Sharon Willing to Talk With Palestinians
Oct. 31, 2003
JERUSALEM (AP) _ Israeli Prime Minister Ariel Sharon expressed a willingness to negotiate with the new Palestinian prime minister, but U.S. officials said the Palestinians first must dismantle terror organizations.
Sharon, speaking Thursday at an economic forum in Tel Aviv, said he believes ``we are on the verge of a new opportunity to bring about quiet and peace.''
Sharon blamed Palestinian reluctance for the absence of a top-level dialogue between the two sides.
``The reason we don't have prime ministerial level contacts stems from the fact that Palestinians have requested time to allow the designated Palestinian prime minister to establish himself,'' Sharon said. ``We are ready to enter negotiations at any time.''
Israel previously indicated it would not talk with the new Palestinian government led by Ahmed Qureia because that Cabinet was too closely associated with Palestinian leader Yasser Arafat.
The implementation of the ``road map'' peace plan, which was drafted by the United States, Russia, the United Nations and the European Union and presented in June, has bogged down in violence and efforts to form a stable Palestinian government.
Sharon's comments came a day after Qureia said he has a two-stage strategy for achieving a cease-fire ending three years of Mideast violence. Qureia wants to first negotiate a truce with Palestinian militants and then ask Israel to sign on.
Any new truce would replace one that collapsed in the summer. On June 29, the main Palestinian militant groups declared a unilateral halt to attacks against Israelis. But six weeks later, there was a new wave of militant suicide bombings and Israeli military operations.
Israel has been cool to the idea of a new truce, demanding instead that the Palestinians crack down on the violent groups and disarm them, as required by the peace plan, which aims at ending violence and creating a Palestinian state by 2005.
Russia, meanwhile, introduced a resolution asking the U.N. Security Council to endorse the peace plan. But U.S. deputy ambassador James Cunningham said the timing wasn't right, citing the absence of a Palestinian government that can implement the peace plan.
Qureia leads an emergency Cabinet appointed by Arafat with a one-month mandate that expires Nov. 4. Arafat has asked Qureia to form a full Cabinet by then, but Qureia has been unable to do so, partly because of serious disagreements with Arafat.
Israel and the United States are boycotting Arafat, charging that he is involved in Palestinian terrorism.
In New York on Thursday, national security adviser Condoleezza Rice said the road map was ``a fact of political life.''
``It is the most reliable guide to achieving the objective of two states living side by side,'' she said at the U.S. government's foreign press center.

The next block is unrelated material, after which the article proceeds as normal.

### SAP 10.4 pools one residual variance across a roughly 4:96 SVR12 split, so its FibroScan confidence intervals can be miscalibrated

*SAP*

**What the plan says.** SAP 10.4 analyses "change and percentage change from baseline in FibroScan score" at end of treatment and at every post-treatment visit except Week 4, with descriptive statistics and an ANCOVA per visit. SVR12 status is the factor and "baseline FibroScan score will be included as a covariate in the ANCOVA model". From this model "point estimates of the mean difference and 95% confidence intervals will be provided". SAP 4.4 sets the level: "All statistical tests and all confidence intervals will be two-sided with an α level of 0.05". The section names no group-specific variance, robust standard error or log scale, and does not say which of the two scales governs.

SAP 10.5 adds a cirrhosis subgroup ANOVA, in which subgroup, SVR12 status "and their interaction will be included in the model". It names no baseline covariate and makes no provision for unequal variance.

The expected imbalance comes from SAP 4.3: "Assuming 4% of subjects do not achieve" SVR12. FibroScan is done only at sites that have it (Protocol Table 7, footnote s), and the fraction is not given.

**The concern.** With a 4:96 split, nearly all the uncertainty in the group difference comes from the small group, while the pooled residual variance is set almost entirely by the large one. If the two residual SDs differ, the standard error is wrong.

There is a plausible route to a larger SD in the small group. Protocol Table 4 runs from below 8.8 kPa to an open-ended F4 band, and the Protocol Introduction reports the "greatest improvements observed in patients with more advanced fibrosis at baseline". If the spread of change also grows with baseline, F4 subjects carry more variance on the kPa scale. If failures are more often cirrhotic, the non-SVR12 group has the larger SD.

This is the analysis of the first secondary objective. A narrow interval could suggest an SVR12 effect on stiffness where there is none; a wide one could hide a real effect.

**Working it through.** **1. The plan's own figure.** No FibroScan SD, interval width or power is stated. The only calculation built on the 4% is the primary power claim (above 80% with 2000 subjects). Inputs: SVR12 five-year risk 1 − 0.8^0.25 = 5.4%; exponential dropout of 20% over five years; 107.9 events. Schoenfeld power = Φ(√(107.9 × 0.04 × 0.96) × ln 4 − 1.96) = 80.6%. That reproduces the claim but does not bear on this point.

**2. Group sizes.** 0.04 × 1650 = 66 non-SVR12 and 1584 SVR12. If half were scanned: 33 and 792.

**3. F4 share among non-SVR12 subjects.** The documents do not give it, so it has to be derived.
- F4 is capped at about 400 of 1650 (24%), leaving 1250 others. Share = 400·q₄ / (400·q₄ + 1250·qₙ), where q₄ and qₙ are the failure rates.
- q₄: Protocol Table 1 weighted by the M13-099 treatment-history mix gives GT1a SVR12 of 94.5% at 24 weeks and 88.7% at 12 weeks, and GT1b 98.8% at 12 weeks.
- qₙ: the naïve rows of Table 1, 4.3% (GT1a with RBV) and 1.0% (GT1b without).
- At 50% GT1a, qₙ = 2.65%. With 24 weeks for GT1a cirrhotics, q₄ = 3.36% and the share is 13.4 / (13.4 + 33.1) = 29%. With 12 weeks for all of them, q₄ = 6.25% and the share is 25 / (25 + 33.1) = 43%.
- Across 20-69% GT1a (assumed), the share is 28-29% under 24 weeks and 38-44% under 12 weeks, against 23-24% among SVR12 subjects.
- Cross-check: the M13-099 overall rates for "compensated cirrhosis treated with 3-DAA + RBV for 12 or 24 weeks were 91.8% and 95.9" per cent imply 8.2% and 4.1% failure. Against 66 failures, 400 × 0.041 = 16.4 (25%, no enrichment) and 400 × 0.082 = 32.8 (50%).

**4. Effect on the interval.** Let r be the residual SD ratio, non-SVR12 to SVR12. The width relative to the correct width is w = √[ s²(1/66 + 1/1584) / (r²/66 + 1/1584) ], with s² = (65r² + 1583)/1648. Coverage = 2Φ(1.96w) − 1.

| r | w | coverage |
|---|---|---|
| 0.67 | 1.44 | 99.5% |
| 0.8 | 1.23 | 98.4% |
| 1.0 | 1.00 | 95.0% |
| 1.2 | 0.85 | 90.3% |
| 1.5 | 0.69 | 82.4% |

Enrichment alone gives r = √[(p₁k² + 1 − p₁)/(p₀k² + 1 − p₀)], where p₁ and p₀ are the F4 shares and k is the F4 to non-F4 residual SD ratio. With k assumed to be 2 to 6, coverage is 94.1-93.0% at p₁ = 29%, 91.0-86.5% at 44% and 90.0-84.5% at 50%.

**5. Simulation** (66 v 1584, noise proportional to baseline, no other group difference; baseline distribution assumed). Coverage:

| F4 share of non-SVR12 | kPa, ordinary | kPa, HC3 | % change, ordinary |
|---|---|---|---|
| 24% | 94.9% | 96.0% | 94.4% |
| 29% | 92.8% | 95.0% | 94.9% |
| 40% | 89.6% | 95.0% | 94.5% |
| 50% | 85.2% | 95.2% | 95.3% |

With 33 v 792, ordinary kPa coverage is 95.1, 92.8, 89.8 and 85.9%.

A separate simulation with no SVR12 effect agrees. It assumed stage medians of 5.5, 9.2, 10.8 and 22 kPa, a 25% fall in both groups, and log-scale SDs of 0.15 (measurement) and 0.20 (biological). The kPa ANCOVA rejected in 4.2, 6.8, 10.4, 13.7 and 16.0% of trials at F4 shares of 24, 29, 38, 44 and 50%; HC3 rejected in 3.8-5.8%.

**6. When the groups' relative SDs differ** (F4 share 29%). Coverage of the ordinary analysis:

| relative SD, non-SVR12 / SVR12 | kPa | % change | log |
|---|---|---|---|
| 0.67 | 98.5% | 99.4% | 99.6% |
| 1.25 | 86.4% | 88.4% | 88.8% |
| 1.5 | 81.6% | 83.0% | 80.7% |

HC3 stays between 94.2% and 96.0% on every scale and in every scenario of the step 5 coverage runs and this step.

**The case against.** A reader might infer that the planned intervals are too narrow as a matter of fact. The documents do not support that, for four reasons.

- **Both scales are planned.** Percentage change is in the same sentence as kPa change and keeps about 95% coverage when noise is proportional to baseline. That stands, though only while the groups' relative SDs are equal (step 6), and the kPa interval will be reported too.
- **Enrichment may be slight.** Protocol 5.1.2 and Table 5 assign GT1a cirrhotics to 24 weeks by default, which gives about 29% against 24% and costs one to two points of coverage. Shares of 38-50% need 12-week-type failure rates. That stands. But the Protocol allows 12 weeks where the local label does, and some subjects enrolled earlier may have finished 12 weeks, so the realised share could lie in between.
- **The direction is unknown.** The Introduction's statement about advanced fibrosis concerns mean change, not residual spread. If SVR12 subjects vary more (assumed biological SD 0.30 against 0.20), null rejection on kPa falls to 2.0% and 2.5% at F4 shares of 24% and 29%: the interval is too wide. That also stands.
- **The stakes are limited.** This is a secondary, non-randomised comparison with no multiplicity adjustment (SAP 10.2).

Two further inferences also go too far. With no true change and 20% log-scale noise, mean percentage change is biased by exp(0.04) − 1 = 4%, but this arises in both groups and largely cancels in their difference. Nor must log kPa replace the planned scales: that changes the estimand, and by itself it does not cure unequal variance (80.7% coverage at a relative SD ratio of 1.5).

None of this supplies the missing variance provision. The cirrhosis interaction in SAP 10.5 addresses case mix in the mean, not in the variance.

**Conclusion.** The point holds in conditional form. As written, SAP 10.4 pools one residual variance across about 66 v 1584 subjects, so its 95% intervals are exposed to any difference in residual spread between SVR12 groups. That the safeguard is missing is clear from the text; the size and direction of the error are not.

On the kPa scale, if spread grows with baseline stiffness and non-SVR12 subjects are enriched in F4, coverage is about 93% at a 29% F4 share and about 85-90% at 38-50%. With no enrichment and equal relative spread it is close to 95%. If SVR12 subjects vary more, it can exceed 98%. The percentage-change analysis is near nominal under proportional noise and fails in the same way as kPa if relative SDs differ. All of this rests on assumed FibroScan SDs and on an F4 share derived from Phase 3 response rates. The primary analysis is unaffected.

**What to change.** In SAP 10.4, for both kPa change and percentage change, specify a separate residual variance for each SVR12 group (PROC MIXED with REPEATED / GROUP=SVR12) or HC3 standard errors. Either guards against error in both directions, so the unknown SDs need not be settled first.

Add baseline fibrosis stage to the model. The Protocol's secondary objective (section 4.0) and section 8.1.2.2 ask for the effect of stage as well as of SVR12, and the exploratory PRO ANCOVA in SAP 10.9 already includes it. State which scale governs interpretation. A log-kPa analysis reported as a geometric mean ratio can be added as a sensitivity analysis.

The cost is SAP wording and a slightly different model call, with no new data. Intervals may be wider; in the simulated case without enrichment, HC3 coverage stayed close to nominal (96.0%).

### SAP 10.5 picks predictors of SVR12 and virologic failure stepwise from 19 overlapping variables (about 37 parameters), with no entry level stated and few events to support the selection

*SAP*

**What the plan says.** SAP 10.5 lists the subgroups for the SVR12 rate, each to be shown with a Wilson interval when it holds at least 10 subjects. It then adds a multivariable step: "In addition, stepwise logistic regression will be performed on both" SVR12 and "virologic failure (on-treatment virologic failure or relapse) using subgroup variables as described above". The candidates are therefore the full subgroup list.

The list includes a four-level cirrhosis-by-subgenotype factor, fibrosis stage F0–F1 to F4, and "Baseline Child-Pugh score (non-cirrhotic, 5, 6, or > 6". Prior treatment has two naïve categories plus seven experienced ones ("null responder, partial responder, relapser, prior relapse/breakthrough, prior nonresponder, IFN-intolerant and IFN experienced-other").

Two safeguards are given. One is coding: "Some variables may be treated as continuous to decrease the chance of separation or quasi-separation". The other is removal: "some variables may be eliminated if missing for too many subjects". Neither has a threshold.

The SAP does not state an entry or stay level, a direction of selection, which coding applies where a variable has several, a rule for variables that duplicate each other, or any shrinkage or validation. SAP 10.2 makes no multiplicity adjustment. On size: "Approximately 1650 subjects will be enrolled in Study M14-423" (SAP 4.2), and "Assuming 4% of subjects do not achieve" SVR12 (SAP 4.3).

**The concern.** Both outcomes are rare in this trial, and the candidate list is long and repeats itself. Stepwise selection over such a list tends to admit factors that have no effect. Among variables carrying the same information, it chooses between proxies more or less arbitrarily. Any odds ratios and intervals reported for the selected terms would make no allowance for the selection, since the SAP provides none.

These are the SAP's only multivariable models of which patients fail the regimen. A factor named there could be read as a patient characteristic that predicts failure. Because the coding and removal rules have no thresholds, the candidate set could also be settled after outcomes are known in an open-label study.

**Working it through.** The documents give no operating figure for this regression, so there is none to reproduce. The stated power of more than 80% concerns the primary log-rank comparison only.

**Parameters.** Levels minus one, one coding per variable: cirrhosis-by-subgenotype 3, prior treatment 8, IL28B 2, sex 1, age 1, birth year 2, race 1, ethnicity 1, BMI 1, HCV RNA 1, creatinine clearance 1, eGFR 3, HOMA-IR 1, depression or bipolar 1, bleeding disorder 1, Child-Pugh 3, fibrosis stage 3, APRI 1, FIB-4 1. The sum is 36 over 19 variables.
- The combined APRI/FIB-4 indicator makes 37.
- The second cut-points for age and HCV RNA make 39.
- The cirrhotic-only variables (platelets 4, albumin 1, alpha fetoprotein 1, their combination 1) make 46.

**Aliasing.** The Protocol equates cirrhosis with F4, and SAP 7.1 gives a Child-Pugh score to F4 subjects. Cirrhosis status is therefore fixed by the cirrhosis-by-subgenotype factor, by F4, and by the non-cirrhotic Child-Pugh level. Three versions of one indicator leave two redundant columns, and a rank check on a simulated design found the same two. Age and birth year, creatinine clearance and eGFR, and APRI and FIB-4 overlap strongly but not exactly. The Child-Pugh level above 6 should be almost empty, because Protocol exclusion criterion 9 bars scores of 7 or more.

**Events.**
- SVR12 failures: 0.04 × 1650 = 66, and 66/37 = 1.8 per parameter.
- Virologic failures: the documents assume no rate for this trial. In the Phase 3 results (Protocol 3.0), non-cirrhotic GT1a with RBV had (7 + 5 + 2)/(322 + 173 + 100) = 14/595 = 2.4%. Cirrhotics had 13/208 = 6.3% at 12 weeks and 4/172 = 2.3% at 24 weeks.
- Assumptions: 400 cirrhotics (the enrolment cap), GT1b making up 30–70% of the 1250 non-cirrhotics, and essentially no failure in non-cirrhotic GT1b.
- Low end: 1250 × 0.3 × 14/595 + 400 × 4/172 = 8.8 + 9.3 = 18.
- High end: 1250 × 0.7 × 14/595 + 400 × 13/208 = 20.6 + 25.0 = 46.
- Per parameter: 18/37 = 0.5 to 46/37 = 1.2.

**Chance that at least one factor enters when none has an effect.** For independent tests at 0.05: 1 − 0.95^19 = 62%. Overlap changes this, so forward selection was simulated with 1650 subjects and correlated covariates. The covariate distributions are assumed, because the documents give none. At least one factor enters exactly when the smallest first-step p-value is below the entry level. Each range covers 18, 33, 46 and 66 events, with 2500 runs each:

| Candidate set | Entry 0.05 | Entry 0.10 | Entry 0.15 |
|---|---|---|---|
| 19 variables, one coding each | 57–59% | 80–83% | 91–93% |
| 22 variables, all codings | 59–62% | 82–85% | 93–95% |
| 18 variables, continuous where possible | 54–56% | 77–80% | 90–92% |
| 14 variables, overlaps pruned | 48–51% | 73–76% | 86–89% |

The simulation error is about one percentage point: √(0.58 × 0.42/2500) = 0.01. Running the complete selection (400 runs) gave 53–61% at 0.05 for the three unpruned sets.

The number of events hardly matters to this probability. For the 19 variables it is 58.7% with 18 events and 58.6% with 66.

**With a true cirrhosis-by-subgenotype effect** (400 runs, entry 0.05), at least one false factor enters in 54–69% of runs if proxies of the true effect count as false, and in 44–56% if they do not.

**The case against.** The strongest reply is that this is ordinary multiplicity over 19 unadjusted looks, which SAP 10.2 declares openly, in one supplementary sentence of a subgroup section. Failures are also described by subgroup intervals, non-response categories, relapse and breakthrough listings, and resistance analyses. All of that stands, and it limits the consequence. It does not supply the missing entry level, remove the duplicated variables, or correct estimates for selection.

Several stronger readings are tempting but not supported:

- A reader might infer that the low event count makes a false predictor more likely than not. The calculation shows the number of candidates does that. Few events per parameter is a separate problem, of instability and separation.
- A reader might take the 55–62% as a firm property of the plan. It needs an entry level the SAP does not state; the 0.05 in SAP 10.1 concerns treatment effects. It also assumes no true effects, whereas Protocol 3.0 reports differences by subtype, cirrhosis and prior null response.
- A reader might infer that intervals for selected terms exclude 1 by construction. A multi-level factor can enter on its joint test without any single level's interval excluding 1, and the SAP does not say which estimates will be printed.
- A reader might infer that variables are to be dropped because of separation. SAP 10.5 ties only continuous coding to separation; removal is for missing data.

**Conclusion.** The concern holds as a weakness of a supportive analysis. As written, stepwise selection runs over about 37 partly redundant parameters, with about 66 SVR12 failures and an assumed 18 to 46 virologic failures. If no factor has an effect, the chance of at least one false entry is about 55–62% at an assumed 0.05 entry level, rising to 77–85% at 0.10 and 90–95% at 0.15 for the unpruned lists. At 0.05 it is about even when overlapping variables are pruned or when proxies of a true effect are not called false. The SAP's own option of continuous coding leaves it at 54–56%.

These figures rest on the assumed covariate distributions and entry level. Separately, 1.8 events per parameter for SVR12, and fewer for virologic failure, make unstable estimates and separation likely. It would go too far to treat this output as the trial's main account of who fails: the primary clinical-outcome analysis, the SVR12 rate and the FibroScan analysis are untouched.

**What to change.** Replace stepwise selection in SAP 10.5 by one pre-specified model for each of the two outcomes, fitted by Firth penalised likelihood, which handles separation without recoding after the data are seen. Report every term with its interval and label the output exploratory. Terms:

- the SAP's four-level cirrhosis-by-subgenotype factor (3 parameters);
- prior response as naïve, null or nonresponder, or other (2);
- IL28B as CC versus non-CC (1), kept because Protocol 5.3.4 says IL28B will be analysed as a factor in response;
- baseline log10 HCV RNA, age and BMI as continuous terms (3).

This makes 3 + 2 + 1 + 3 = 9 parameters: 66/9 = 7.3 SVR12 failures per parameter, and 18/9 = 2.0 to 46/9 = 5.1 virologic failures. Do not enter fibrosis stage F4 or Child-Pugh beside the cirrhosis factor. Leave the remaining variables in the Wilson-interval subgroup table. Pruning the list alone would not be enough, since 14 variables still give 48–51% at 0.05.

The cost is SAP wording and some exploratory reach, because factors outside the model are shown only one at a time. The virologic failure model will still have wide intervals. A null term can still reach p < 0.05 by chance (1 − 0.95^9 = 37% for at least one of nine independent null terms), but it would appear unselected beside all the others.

For the plan to work, Rice said, the new Palestinian government needs to ensure that ``terrorism is being fought, terrorist infrastructures are being dismantled and the Palestinian leadership has control of its security forces.''
Reflecting Washington's frustration, U.S. Deputy Defense Secretary Paul Wolfowitz _ the Pentagon's No. 2 official _ praised an alternative peace plan drawn up by a prominent Palestinian moderate and the former head of Israel's secret service.
Israeli Adm. Ami Ayalon and Palestinian professor Sari Nusseibeh claim to have collected 100,000 Israeli and 60,000 Palestinian signatures in three months.
Their petition calls for Israel to withdraw to the borders it had before the 1967 war, when it captured the West Bank and Gaza Strip. The document calls for a demilitarized Palestinian state in those territories.
In a lecture at Georgetown University, Wolfowitz said the petition's principles ``look very much like'' the Bush administration's ``road map'' to a peaceful, two-state solution.
Also Thursday, officials said an Israeli court ordered a U.N. agency to pay a landlord hundreds of thousands of dollars in back rent on a five-story Jerusalem building the agency seized 51 years ago.
The U.N. Truce Supervision Organization occupied the building after the 1948 Mideast war because it overlooked the cease-fire line between Jordan and Israel.
Landlord Paul Siraganian, who now lives in Bethesda, Md., questioned why UNTSO still needed the property since the cease-fire line was erased by a 1967 war and peace was declared in 1994, said his lawyer, Jonathan Kuttab.
In recent years, UNTSO paid $2,460 per month for the building.
The Jerusalem District Court ordered UNTSO to pay $25,000 a month in back rent for seven years and then leave the premises, Kuttab said.
Israel's attorney general cited U.N. immunity in asking the court to reconsider, said Justice Ministry spokesman Jacob Galanti.
The court said it will not rule before the parties try to negotiate a settlement.
A U.N. spokesman did not return calls seeking comment.